The Kaṭha Upaniṣad states that one bird on the tree of the body is eating the fruits, and the other bird is simply witnessing. The roots of this tree extend in three directions. This means that the root of the tree is the three modes of material nature: goodness, passion and ignorance. Just as the tree’s root expands, so, by association of the modes of material nature (goodness, passion and ignorance), one expands his duration of material existence. The tastes of the fruits are of four kinds: religiosity, economic development, sense gratification and, ultimately, liberation. According to the different associations in the three modes of material nature, the living entities are tasting different kinds of religiosity, different kinds of economic development, different kinds of sense gratification and different kinds of liberation. Practically all material work is performed in ignorance, but because there are three qualities, sometimes the quality of ignorance is covered with goodness or passion. The taste of these material fruits is accepted through five senses. The five sense organs through which knowledge is acquired are subjected to six kinds of whips: lamentation, illusion, infirmity, death, hunger and thirst. This material body, or the material manifestation, is covered by seven layers: skin, flesh, blood, marrow, bone, fat and semen. The branches of the tree are eight: earth, water, fire, air, ether, mind, intelligence and ego. There are nine gates in this body: the two eyes, two nostrils, two ears, one mouth, one genital, one rectum. And there are ten kinds of internal air passing within the body: prāṇa, apāna, udāna, vyāna, samāna, etc. The two birds seated in this tree, as explained above, are the living entity and the localized Supreme Personality of Godhead, Paramātmā.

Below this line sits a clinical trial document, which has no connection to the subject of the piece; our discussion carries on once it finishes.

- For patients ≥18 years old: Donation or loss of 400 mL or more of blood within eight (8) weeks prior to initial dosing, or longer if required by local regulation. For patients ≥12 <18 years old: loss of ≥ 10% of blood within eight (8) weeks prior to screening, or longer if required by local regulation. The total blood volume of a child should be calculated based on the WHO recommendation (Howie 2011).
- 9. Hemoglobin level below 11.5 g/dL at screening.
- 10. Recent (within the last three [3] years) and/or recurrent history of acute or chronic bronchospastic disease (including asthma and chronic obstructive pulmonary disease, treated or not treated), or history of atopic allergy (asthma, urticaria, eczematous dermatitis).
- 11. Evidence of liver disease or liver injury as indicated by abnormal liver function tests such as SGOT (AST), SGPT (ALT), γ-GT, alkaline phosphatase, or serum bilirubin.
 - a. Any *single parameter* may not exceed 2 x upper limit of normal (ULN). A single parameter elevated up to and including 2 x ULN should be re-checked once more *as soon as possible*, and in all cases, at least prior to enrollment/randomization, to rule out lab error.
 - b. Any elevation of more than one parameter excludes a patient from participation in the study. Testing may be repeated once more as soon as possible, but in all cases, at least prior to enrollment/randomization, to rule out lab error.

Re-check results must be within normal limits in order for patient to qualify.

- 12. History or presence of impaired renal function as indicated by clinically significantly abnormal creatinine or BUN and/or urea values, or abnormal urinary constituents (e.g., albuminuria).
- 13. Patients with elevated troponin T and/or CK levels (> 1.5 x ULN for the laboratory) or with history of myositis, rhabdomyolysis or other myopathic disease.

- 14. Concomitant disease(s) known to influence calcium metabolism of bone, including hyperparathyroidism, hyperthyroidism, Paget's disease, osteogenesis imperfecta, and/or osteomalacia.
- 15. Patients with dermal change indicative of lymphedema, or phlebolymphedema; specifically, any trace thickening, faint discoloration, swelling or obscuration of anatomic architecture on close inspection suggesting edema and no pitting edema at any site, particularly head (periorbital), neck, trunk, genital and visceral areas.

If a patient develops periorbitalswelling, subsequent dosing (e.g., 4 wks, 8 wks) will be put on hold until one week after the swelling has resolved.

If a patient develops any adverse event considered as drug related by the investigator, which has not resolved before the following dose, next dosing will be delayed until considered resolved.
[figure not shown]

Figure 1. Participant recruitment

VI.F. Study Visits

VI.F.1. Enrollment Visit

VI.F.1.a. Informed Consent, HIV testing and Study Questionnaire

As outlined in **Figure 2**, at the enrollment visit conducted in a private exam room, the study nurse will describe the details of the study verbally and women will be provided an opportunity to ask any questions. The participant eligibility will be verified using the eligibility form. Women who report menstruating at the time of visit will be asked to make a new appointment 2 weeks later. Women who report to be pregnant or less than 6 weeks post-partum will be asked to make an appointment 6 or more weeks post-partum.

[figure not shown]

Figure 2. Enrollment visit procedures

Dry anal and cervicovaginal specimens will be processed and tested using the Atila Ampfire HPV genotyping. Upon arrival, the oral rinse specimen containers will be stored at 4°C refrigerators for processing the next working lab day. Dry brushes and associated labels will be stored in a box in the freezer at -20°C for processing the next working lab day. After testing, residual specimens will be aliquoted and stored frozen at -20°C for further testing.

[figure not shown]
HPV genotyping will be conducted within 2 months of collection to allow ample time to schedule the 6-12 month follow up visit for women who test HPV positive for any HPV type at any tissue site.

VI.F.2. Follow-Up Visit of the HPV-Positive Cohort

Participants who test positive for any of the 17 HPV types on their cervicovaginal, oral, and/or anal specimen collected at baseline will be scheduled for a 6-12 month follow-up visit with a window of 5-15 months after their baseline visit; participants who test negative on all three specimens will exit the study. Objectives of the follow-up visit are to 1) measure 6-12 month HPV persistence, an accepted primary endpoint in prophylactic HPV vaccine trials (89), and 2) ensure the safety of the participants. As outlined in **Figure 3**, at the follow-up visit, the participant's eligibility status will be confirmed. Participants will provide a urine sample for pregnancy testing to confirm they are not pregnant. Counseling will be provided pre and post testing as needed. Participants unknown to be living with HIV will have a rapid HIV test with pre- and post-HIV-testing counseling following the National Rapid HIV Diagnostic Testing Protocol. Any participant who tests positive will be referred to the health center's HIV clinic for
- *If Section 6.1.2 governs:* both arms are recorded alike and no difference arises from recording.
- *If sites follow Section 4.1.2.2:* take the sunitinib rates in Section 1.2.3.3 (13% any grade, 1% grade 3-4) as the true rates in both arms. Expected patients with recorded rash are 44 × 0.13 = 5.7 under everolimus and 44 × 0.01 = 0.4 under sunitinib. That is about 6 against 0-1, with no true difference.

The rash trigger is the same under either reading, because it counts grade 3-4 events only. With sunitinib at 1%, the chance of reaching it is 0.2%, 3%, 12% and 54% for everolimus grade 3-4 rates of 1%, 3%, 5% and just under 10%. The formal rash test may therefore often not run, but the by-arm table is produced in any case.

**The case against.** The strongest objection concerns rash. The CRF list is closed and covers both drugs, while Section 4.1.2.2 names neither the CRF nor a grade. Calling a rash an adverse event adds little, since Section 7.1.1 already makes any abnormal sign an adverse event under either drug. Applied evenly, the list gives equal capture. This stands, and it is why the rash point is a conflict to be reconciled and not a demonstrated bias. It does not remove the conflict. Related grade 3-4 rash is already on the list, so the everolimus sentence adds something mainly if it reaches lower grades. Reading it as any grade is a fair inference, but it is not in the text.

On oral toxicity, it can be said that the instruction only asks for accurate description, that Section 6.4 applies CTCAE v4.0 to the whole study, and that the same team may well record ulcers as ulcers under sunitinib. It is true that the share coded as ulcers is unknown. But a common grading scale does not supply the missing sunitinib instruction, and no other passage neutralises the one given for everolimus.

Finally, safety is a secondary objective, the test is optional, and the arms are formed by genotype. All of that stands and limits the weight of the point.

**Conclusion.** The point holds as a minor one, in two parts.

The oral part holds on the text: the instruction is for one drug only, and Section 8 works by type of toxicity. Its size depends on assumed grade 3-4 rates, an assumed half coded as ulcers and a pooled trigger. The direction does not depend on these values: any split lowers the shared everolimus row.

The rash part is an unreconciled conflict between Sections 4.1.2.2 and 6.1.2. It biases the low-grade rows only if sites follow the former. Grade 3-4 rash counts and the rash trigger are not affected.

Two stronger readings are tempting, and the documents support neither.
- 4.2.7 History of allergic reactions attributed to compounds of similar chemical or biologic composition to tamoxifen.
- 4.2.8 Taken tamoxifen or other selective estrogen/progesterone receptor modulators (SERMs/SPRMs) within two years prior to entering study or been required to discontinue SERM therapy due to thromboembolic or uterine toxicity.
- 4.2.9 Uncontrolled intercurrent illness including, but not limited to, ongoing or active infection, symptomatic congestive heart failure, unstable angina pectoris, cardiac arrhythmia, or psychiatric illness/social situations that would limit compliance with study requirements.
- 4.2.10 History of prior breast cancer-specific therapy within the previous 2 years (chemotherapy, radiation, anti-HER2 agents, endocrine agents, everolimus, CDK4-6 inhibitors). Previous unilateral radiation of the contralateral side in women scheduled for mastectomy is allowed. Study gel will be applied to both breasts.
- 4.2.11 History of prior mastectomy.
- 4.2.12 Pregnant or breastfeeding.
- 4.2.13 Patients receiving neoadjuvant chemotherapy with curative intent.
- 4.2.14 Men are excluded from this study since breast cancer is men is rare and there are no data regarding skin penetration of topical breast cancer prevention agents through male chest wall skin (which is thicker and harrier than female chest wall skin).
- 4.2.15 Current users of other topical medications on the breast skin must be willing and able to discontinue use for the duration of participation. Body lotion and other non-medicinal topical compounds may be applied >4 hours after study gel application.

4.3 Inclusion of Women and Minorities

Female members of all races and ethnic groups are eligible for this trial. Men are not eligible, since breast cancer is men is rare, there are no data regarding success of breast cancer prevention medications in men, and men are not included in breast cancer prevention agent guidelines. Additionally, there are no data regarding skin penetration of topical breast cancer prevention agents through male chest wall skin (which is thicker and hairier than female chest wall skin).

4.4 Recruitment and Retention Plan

The root cause of the material manifestation described here is the Supreme Personality of Godhead. The Supreme Personality of Godhead expands Himself to take charge of the three qualities of the material world. Viṣṇu takes charge of the mode of goodness, Brahmā takes charge of the mode of passion, and Lord Śiva takes charge of the mode of ignorance. Brahmā, by the mode of passion, creates this manifestation, Lord Viṣṇu maintains this manifestation by the mode of goodness, and Lord Śiva annihilates it by the mode of ignorance. The whole creation ultimately rests in the Supreme Lord. He is the cause of creation, maintenance and dissolution. And when the whole manifestation is dissolved, in its subtle form as the Supreme Lord’s energy it rests within His body.
“At present,” the demigods prayed, “the Supreme Lord Kṛṣṇa is appearing just for the maintenance of this manifestation. Actually the Supreme Cause is one, but less intelligent persons, being deluded by the three modes of material nature, see that the material world is manifested through different causes. Those who are intelligent can see that the cause is one, Kṛṣṇa.” As it is stated in the Brahma-saṁhitā, īśvaraḥ paramaḥ krsnah . . . sarva-kāraṇa-kāraṇam (BS 5.1). “Kṛṣṇa, the Supreme Personality of Godhead, is the cause of all causes.” Brahmā is the deputed agent for creation, Viṣṇu is the expansion of Kṛṣṇa for maintenance, and Lord Śiva is the expansion of Kṛṣṇa for dissolution.